Remember that night on the balcony,
When a tense summer breeze kept us company?
With mangos galore, and
Uncles long snores, and
The sea down below putting waves on its shores, and
That’s when you turned to look up at me.
In those rare, golden moments when I was able to visit family in the Gaza Strip, I would always find myself gravitating toward my grandmother more than anyone else. We had all sorts of rituals — from the early morning breakfasts with sweet, warm goats milk to the clothes she would knit or crochet for me that I’d model around the house, and from the trips to the marketplace where she’d buy me a souvenir to take back with me to the afternoons spent listening to stories about my mother when she was young. So many rituals.
You — just barely ten. I was six times your age, and
In a matter of days we’d be so far away that
Whoever invented the phrase good
Followed by bye
One ritual stuck with me more than any of the others. Teta and I would spend evenings on the balcony of her home eating mangos and watching the sun go down. We did this all the time with all kinds of fruits. But mostly with mangos. I remember it best with the mangos.
So I peeled and I pitted from dusk until dawn,
Smile glowing so golden like nectar in palm because
You don’t have mangos like these in America,
Sweetness like this doesn’t grow in America,
The last time I shared mangos with her was in the summer of 2000, just about two months before the beginning of the Second Intifada. Tensions were high, as you might expect in any occupied setting, but they weren’t as high as they would soon become. At the time, I was able to use my U.S. passport to travel through Ben Gurion Airport in Tel Aviv. Leaving Gaza to get to the airport meant I needed military permission and enough patience to last me through all of the checkpoint waits. At any moment I could arbitrarily be turned back.
The hours slide by and— oh, here comes goodbye.
Down by the soldiers below is your ride.
Here, take a wet wipe, wipe the tears from your eyes.
Of course I’ll come with you. I’ll be right by your side.
On the final night of our stay in Gaza, my mother, sister, and I packed our belongings and made our way to the car waiting outside for us. Teta wanted to escort us to the airport so she got into the car with us. I sat behind her.
The only thing heavier than luggage I learned
Is a heart caged two to the left and two toward the stern.
The only thing heavier than luggage I learned
And as it beat to a track,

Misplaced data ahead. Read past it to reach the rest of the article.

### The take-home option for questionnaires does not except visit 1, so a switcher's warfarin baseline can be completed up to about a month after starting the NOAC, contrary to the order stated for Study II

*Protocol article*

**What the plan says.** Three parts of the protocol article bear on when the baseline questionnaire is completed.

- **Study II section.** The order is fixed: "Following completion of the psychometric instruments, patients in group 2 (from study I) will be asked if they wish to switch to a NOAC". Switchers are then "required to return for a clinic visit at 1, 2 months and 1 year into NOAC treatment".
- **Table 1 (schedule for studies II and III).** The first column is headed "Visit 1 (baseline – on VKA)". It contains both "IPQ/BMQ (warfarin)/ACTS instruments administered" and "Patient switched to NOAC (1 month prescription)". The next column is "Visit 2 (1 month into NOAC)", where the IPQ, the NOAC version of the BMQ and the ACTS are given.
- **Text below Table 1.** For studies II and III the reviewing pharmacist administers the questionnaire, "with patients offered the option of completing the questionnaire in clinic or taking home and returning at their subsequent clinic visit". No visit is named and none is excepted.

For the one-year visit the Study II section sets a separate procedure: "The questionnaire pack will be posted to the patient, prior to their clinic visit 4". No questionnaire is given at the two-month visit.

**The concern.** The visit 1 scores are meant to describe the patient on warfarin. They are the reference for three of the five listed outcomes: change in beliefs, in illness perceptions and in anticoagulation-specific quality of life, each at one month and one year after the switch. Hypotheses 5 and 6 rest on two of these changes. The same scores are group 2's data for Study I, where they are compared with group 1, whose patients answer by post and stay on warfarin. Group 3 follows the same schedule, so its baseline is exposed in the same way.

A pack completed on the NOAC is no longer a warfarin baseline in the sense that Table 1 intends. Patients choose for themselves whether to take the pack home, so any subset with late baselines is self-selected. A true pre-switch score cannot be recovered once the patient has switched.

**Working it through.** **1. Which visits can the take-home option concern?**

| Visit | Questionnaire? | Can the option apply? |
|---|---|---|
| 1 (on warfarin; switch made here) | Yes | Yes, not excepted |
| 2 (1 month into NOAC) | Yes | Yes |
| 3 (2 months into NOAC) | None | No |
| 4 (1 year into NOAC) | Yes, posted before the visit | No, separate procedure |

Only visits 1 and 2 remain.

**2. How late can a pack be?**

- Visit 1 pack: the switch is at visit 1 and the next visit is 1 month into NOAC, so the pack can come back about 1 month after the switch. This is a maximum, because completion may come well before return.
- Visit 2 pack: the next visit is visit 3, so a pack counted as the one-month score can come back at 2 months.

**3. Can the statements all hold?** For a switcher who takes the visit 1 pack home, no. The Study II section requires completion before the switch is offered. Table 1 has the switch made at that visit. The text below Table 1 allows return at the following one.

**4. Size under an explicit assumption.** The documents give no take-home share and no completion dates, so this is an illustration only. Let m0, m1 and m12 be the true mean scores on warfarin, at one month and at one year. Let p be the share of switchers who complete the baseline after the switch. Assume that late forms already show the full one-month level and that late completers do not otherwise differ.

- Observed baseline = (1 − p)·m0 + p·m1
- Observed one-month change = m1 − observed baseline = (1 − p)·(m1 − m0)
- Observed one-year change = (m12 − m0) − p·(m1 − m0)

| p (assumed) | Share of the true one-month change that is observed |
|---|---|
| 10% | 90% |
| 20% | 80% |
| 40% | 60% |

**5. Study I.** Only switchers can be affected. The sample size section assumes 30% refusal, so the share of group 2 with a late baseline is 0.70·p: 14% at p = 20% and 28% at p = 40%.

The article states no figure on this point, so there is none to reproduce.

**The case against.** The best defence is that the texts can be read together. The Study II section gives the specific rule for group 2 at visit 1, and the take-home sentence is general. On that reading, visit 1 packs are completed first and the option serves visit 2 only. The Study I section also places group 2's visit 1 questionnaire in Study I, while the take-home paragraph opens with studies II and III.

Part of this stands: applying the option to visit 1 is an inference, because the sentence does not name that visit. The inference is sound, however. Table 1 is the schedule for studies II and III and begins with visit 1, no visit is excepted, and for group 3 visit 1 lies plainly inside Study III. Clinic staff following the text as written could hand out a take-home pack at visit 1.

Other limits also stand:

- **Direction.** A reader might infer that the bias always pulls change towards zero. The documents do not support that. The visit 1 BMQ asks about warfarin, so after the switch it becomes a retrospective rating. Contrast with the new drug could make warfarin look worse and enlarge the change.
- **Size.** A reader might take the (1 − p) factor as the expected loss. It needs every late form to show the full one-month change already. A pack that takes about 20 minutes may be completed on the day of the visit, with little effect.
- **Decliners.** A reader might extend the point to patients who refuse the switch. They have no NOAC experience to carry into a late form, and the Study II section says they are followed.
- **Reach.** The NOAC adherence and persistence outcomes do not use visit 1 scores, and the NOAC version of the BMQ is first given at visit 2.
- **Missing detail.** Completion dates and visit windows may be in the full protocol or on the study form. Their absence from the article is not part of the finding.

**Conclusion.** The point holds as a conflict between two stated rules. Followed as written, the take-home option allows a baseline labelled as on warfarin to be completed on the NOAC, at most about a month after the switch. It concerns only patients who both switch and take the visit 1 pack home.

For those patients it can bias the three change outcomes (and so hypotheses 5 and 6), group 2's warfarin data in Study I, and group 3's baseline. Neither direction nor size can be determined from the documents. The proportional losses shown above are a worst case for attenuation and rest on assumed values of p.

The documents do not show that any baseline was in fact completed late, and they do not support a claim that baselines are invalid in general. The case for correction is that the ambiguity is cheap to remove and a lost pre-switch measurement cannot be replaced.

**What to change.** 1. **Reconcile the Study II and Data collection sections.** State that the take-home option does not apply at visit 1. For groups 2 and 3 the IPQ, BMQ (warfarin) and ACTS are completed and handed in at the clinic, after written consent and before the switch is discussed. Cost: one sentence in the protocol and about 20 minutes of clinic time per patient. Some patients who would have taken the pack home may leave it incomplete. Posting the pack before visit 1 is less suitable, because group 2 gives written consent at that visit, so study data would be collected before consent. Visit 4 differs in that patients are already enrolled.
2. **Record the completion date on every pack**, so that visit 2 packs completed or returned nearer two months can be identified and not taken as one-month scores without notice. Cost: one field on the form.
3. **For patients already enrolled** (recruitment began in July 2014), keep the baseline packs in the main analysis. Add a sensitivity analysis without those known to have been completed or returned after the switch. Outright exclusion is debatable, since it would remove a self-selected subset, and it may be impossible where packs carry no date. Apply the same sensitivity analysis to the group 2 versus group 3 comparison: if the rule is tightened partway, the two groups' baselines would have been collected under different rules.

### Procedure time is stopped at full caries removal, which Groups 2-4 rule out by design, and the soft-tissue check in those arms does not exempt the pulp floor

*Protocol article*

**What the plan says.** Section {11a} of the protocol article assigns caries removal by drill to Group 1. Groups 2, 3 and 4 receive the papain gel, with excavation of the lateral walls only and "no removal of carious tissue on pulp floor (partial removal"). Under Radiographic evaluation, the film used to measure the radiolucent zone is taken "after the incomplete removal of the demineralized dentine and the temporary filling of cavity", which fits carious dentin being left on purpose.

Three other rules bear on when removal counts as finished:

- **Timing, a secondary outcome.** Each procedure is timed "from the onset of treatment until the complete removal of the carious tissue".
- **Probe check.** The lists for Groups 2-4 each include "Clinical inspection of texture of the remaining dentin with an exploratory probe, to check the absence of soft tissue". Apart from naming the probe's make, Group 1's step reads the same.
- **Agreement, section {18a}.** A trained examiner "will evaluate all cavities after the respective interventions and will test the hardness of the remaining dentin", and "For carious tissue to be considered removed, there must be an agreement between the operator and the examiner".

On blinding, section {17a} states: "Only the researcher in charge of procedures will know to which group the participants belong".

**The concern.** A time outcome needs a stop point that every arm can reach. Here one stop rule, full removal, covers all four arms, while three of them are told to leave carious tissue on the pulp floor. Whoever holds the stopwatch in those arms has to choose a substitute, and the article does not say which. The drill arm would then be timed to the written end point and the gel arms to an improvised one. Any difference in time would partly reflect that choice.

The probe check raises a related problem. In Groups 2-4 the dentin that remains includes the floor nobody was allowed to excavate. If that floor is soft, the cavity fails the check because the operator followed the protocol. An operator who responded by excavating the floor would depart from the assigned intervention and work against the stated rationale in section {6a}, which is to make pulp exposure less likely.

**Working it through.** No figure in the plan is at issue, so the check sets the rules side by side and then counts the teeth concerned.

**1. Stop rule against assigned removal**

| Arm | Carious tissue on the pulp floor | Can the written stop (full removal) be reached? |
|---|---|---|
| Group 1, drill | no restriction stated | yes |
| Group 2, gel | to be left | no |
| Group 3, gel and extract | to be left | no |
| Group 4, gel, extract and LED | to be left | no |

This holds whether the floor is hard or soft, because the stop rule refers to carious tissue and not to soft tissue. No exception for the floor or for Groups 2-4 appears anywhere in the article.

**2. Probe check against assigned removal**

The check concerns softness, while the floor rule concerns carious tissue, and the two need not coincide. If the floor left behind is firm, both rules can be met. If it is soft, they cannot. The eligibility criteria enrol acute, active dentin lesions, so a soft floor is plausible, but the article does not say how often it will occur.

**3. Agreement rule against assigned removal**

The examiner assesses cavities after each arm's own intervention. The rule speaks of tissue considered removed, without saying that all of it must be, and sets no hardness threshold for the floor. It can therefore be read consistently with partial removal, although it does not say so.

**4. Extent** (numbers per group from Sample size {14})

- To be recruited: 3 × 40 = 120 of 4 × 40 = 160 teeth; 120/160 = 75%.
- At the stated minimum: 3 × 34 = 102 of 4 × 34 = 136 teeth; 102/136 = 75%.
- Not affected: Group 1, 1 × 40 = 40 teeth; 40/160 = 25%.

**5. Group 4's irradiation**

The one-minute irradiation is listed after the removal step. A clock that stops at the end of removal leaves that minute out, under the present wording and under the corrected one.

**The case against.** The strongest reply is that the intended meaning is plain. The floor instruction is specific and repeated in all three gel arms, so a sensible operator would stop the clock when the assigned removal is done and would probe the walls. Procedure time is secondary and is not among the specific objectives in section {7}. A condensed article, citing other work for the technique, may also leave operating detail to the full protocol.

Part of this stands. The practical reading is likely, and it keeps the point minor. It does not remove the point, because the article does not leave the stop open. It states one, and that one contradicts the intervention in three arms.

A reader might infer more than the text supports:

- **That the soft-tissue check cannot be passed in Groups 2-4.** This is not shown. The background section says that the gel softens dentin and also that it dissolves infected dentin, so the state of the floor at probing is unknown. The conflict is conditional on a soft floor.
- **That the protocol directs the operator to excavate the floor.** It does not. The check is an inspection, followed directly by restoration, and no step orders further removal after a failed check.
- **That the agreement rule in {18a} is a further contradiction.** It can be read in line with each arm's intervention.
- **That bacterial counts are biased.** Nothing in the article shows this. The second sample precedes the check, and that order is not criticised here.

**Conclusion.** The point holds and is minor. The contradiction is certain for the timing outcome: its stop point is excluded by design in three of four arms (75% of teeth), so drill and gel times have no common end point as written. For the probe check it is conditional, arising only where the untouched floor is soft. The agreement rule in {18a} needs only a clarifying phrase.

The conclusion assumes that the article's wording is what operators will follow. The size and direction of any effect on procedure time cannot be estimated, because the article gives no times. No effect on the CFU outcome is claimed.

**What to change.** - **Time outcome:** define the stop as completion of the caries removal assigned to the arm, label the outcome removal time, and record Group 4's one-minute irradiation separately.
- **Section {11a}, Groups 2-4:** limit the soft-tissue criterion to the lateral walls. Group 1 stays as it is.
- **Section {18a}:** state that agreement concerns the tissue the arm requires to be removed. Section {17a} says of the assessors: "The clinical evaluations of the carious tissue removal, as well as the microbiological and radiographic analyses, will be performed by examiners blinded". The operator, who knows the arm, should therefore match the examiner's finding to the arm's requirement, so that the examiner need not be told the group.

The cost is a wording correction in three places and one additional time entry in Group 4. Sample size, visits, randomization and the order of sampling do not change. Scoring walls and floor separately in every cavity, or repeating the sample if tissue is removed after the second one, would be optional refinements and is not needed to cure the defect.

You seated in the back…
What a way to part ways.
We were separated when we reached the airport grounds.
Two men and
Two dogs said they’d take it from here.
“Out!” they all barked, and
Out we appeared, and
Out came the sleeves
Because we don’t show tears.
Then out from the rear
Came a gun in full gear, and
As it creeped near,
Your breath shivered in fear, and
How I wish
It was a scene
Or maybe a dream
Or something left to the sightless.
Under the watchful eyes of two growling guard dogs and the piercing death stares of the soldiers holding their leashes, we rushed our goodbyes. I was nine years old at the time, stuck in that phase when I was convinced that the person I wanted to become was the man we were trained to see on the television: big, tough, brawny, and exclusively emotionless. My goodbye was nonchalant.
But even then,
If I had closed my two eyes
I’d never see you again,
And the thought of peeled mangos…
Well, what a weird way to end.
So on the car ride back home,
Tangled thoughts to comprehend,
Fleeing memories to apprehend,
Sights and stares of my young best friend,
I tried hard not blink
Lest my eyelids drop curtains
On the only image of you I have left.
Somewhat ashamed, I looked back at her and cried the moment we made our way into the airport. So much was left unsaid.
The balcony felt empty the following day —
The mangos uneaten,
The sea washed away.
I haven’t forgotten how you last looked at me,
Like a constant reminder of what we failed to say:
Samsoum, I’m really going to miss you.
Teta, I really do love you.
What I didn’t know at the time was that I would never share mangos with her on the balcony ever again. In 2003, an Israeli air strike targeted her home. Half of it was demolished. The remaining half she stayed in — partly because nobody wants to leave a home built on a life’s worth of memories, but mostly because she didn’t want to give Israel the impression that she had been defeated. Then in 2004, she passed away. I was due to fly in just forty days later. My mother still regrets every inch of distance that existed between us all.
But when my soul left me early it was too late to ask
About that time on the balcony, mangos in hand,
About that time when you looked at me, stare from a glance,
About that time when you spoke to me,
I really just wish,
I knew what occupied your mind
Clouded our eyes as we forced our goodbyes.
Sometimes when I’m struggling, I like to think about those evenings on the balcony. The salty air always mixed well with the sweet aroma of the mangos she sliced. She had a unique technique with the blade that frequently culminated with her handing me a perfectly-halved mango to nibble on. My mother does it the same way now that I think about it. And in these imaginations, I construct entire conversations, filling in the gaps with all of the things I wish I could tell her and pausing to think about all that she might wish to say to me.
Curse the day they took you away.
I really do hate that phrase.
This piece, then, is what I imagine — what I hope — her perspective to be.